12. ^ "Why are Russian trolls spreading online hoaxes in the U.S.?". PBS News Hour. PBS (PBS is a publicly funded American broadcaster). 8 June 2015. Retrieved 17 February 2018.
  13. ^ "RUSSIAN INVASION: Bots and trolls take over the web!". RT (RT is funded in whole or in part by the Russian government). 3 June 2014. Retrieved 17 February 2018.
  14. ^ a b Andrew Soshnikov (4 September 2013). "Под Петербургом обнаружено логово троллей, которые клеймят Навального и хвалят русское кино" [Near St. Petersburg lies the lair of trolls that brand and praise Russian cinema]. Moy Rayon (in Russian). Retrieved 12 June 2016.
  15. ^ a b c d e Diana Khachatryan (11 March 2015). "Как стать тролльхантером" [How to become a troll-breaker]. Novaya Gazeta (in Russian). 24. Retrieved 12 June 2016.
  16. ^ a b c d e Sofia Korzova (28 October 2014). "СМИ: "Ольгинские тролли" стали "савушкинскими"" ['Trolls from Olgino' have become 'savushkinskimi']. Lentizdat (in Russian). Retrieved 12 June 2016.
  17. ^ Aro, Jessikka (9 November 2015). "My Year as a Pro-Russia Troll Magnet: International Shaming Campaign and an SMS from Dead Father". Yle Kioski. Retrieved 10 November 2015.
  18. ^ Aro, Jessikka (24 June 2015). "This is What Pro-Russia Internet Propaganda Feels Like – Finns Have Been Tricked into Believing in Lies". Yle Kioski. Retrieved 31 May 2016.
  19. ^ Higgins, Andrew (30 May 2016). "Effort to Expose Russia's 'Troll Army' Draws Vicious Retaliation". The New York Times. ISSN 0362-4331. Retrieved 31 May 2016.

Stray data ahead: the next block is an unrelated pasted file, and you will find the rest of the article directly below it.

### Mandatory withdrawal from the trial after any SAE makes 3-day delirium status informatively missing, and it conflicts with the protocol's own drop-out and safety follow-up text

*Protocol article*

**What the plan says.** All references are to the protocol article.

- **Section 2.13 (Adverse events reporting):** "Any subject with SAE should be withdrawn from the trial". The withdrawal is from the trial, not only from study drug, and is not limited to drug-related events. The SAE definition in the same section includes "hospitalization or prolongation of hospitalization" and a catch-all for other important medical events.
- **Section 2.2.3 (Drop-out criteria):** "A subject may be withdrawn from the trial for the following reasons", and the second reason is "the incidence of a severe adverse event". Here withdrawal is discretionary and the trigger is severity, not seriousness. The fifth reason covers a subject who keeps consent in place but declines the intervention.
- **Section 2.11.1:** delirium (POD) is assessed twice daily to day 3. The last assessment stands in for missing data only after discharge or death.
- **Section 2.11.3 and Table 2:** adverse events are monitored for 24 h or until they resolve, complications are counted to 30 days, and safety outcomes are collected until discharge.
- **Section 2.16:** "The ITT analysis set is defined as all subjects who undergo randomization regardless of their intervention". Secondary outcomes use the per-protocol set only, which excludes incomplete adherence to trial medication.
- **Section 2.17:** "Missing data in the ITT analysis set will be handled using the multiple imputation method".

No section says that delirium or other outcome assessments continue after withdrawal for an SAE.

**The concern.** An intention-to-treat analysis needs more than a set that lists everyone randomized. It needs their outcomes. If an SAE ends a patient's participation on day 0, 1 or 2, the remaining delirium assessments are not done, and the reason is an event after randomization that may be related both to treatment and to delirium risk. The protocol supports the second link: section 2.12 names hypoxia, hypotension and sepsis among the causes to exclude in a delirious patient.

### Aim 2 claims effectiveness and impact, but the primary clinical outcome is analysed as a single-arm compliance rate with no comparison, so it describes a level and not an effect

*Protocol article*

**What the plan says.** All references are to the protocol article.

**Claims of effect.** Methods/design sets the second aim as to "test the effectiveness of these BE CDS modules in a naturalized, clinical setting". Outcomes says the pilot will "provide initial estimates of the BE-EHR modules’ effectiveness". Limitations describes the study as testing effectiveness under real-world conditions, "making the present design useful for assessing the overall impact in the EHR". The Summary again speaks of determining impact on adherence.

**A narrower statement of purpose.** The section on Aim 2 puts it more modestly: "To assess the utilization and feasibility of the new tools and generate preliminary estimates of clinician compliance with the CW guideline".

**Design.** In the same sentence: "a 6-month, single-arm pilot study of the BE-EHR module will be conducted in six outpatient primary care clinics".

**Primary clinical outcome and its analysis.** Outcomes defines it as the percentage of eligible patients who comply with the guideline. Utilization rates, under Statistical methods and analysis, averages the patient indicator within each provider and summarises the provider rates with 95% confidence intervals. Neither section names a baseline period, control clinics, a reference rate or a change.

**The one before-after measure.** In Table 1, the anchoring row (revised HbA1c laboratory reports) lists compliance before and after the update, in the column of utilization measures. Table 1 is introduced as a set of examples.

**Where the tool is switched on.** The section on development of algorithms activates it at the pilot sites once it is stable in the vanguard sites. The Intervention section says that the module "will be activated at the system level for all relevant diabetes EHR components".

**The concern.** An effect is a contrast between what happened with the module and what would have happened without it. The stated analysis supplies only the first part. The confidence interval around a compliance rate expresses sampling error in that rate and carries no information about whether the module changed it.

20. ^ "Тролль из Ольгино: Над Лукашенко отрывались как могли" [Troll from Olgino: After Lukashenko, came out as best as they could]. Khartyia'97 (in Russian). 9 September 2014. Retrieved 12 June 2016.
  21. ^ Де живуть тролі у РФ: як працюють інтернет-провокатори в Санкт-Петербурзі і хто ними заправляє (in Ukrainian). finance.ua. 5 March 2014
  22. ^ Где живут тролли. Как работают интернет-провокаторы и кто ими заправляет (in Russian). TsenzorNet. 10 September 2013
  23. ^ Где живут тролли. Как работают интернет-провокаторы в Санкт-Петербурге и кто ими заправляет (in Russian). Novaya Gazeta. 9 September 2013
  24. ^ Американці розпочали полювання на проплачених Кремлем інтернет-тролів (in Ukrainian). zik.ua. 5 June 2014
  25. ^ De är Putins soldater på nätet (in Swedish). DN.se. 5 February 2015
  26. ^ a b c d e "Тролли из Ольгино переехали в новый четырехэтажный офис на Савушкина" [Trolls from Olgino moved to a new four-story office on Savushkina]. DP.Ru (in Russian). 28 October 2014. Retrieved 12 June 2016.
  27. ^ Тролли из Ольгино переехали в новый четырехэтажный офис на Савушкина (in Russian). dp.ru. 28 October 2014
  28. ^ СМИ: «Ольгинские тролли» стали «савушкинскими» (in Russian). Lentizdat.ru. 28 October 2014
  29. ^ a b c Chen, Adrian (2 June 2015). "The Agency: From a nondescript office building in St. Petersburg, Russia, an army of well-paid 'trolls' has tried to wreak havoc all around the Internet – and in real-life American communities". The New York Times Magazine. ISSN 0362-4331. Retrieved 3 June 2015.
  30. ^ CNN, Tim Lister, Jim Sciutto and Mary Ilyushina,. "Putin's 'chef,' the man behind the troll factory". cnn.com.
  31. ^ "Confessions of a pro-Kremlin troll | EU vs Disinformation". euvsdisinfo.eu. Retrieved 3 May 2017.
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Further reading[edit]

External links[edit]